With Brian staying in London overnight after watching the demolition of the Kiwi's at Twickenham, he's unavailable for today's trip.
Dad takes up the driving duties and it's a 6am start and 100 miles ahead of us.
We arrive at Eyebrook Reservoir in Leicestershire around 8am, having taken a slight detour on route. We find ourselves on the Island side of the reservoir instead of the Plantation side.
Having seen the duck reported yesterday from the plantation side we continue the drive round heading for the small car park.
Fieldfares and Redwings were present in large numbers, and they fly up from the hedgerows as the car approaches them.
Reaching the car park and after negotiating the gate, we are heading off along the plantation footpath. Along the footpath there are large gaps in the trees that allow good scanning opportunities to scan the reservoir.
We stop and scan every flock of duck on the water without any luck, although there are impressive numbers of Goldeneyes present.
We meet a local guy who informs us that he's had good views of the duck earlier in the week but has not seen it so far today. Not what we wanted to hear but we stay upbeat.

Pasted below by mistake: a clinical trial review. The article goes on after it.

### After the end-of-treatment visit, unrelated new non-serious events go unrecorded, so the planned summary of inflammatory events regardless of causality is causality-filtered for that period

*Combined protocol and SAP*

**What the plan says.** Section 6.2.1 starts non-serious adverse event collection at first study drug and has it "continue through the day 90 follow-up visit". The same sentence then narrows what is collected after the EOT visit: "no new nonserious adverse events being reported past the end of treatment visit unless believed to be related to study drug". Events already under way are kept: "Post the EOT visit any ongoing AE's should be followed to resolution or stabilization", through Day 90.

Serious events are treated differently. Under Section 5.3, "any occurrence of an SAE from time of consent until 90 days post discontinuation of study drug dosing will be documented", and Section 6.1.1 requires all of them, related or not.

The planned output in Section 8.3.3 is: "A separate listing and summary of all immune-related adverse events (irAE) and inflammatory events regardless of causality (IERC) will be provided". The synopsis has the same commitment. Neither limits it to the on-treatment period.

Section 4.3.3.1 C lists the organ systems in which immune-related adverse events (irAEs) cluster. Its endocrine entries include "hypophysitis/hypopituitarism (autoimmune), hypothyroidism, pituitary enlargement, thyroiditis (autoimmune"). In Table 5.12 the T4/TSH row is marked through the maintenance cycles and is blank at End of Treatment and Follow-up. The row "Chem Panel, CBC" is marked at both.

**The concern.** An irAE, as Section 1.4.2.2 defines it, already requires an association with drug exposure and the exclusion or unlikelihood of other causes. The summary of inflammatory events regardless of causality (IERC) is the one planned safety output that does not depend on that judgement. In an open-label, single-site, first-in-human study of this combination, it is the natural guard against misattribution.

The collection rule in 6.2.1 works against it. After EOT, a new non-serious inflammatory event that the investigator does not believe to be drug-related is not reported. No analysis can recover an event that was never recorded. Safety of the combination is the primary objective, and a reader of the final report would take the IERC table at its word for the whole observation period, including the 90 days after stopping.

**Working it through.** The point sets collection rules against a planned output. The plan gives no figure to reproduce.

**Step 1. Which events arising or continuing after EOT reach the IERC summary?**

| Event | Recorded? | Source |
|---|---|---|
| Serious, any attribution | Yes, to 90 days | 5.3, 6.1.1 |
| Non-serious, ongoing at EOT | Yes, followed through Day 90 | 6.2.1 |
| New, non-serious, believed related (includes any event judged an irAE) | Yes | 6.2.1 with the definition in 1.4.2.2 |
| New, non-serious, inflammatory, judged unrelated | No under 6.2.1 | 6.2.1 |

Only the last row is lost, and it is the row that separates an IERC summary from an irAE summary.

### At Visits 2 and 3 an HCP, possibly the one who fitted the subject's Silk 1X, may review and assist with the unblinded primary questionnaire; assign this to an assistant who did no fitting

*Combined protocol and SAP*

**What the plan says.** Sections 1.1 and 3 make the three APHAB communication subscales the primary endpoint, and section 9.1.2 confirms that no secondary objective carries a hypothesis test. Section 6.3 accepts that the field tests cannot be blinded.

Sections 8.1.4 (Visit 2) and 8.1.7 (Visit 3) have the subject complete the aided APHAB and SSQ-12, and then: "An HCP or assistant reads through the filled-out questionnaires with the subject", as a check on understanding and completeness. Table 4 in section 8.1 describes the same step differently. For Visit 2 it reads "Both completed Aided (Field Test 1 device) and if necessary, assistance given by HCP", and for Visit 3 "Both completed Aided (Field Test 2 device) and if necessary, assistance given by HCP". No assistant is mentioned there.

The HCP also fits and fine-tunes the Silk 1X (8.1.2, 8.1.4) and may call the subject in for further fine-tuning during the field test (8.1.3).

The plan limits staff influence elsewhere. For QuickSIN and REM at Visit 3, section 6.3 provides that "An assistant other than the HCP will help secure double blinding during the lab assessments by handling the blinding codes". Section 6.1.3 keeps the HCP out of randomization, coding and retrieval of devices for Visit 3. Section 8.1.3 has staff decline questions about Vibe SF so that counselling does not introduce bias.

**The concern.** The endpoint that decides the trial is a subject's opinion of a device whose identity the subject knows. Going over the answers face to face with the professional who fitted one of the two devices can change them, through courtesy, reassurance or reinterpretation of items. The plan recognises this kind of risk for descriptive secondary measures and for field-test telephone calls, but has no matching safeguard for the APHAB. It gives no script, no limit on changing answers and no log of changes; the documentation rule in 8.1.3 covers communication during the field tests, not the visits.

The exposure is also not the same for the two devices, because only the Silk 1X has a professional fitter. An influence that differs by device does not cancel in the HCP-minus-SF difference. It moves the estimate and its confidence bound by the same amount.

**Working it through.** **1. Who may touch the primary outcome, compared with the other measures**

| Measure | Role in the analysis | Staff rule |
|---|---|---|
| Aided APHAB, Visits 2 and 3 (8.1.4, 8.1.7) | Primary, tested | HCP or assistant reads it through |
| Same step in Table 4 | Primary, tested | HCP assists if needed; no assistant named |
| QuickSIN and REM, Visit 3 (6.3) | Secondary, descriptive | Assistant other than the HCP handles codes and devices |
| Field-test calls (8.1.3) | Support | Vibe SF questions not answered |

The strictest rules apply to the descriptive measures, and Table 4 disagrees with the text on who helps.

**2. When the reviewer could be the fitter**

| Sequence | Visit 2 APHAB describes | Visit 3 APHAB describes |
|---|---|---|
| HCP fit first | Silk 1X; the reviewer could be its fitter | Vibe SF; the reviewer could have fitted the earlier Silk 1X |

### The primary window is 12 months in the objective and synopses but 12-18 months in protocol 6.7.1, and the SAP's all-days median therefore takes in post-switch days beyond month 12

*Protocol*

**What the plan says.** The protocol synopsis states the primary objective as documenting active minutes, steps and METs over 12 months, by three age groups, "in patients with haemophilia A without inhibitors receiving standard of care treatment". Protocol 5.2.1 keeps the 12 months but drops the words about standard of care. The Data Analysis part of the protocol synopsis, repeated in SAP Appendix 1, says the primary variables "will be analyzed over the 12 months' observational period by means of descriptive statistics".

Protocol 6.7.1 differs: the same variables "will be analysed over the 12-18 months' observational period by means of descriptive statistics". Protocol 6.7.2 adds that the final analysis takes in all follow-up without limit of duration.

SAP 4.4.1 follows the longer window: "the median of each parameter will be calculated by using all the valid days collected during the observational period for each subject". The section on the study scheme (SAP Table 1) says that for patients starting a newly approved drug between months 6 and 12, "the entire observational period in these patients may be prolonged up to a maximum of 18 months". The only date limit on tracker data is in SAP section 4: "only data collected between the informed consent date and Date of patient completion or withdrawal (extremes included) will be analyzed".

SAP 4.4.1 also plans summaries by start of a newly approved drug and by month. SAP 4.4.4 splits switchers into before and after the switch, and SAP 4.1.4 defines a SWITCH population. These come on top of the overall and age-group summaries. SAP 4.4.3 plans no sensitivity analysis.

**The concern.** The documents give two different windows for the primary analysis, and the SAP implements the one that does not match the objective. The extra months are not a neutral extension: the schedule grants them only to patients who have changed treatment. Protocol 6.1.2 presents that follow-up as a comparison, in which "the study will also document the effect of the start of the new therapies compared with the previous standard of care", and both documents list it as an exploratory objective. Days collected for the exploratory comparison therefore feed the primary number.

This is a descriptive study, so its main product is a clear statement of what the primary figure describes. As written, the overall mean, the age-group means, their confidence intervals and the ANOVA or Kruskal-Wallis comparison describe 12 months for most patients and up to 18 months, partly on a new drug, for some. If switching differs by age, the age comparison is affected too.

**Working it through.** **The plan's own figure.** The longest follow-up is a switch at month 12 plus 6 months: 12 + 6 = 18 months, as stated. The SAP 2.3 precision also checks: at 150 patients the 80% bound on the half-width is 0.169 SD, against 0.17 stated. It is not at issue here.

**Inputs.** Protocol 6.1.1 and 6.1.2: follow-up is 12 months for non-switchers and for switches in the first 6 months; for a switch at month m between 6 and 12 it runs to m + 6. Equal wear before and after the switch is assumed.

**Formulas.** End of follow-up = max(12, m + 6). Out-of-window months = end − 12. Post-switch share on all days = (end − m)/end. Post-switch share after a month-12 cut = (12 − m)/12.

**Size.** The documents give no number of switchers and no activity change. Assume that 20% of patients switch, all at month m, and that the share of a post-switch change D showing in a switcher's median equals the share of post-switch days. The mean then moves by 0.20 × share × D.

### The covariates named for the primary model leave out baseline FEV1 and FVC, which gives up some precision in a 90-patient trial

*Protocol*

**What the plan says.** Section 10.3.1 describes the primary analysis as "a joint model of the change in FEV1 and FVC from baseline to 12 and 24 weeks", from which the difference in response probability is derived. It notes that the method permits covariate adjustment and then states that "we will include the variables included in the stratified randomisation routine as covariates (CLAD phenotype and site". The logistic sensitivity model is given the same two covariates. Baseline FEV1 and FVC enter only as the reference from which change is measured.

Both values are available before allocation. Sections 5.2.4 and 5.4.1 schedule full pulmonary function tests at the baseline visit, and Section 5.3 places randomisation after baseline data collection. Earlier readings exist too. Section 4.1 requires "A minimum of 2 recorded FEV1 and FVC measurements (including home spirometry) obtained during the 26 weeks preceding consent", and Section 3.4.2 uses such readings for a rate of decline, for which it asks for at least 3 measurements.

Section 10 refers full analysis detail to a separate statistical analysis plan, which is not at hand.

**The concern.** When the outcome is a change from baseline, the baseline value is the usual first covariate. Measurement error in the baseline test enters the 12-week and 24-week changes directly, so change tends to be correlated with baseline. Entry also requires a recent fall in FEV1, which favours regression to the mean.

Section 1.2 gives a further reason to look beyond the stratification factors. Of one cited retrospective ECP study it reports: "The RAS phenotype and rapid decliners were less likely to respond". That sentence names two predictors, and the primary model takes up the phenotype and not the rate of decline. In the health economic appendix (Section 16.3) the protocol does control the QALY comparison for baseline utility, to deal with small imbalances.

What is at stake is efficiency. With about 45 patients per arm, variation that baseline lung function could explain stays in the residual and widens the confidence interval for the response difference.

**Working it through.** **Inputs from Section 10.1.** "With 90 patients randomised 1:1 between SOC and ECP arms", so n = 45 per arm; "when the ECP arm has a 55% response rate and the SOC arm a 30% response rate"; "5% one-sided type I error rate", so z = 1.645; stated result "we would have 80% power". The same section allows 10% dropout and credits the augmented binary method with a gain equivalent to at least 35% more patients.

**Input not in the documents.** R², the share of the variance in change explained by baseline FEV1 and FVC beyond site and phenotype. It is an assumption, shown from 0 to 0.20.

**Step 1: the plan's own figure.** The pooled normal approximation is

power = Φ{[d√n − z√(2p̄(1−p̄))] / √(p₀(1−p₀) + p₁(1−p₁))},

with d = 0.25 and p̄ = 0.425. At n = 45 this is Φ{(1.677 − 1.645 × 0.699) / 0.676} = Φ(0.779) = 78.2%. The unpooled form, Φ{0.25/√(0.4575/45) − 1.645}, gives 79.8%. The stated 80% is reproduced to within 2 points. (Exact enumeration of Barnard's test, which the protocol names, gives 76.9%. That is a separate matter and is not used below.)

We continue on and start to see more and more flocks of Tufted Ducks, stopping and scanning every duck that's viewable we still can't pick out the target bird.
Dad decides to walk on while I scan the latest flock of ducks in front of me. I pick up a female Goosander drifting along at the back of a flock of Tufties, then as I continue to scan the target bird pops up in the scope.
Quickly calling dad back it's not long before he's on the bird and then it's time to relax and enjoy the bird.
Having now found the bird it's easy to see the differences in the Ring-necked and the Tufted's, Large peaked head, striking white band round the bill, the narrow white line around the base of the bill and the mainly pale grey flank panels.
By the time we left I was picking the bird out best by the obvious white patch at the front of the grey flank panel.
Heading back towards the car, we stop to let the other birders scanning the water where to look for the bird.
They head off happy that the bird is still present and that they have a good starting point now to locate the bird. We are well pleased having bagged the bird and got great views.
From here we make a brief stop at Brigstock Country park, (recently changed it's name to Fermyn Woods Country Park) in search of Hawfinch.
The warden informs us that a birder had reported brief views of a single bird earlier in the day.
We draw a blank on the Hawfinch front, but five Red Kites and a single Common Buzzard are a very nice consolation.
Redwings and Fieldfares are again abundant here. Maybe an earlier visit with less people and dogs might well produce a Hawfinch sighting.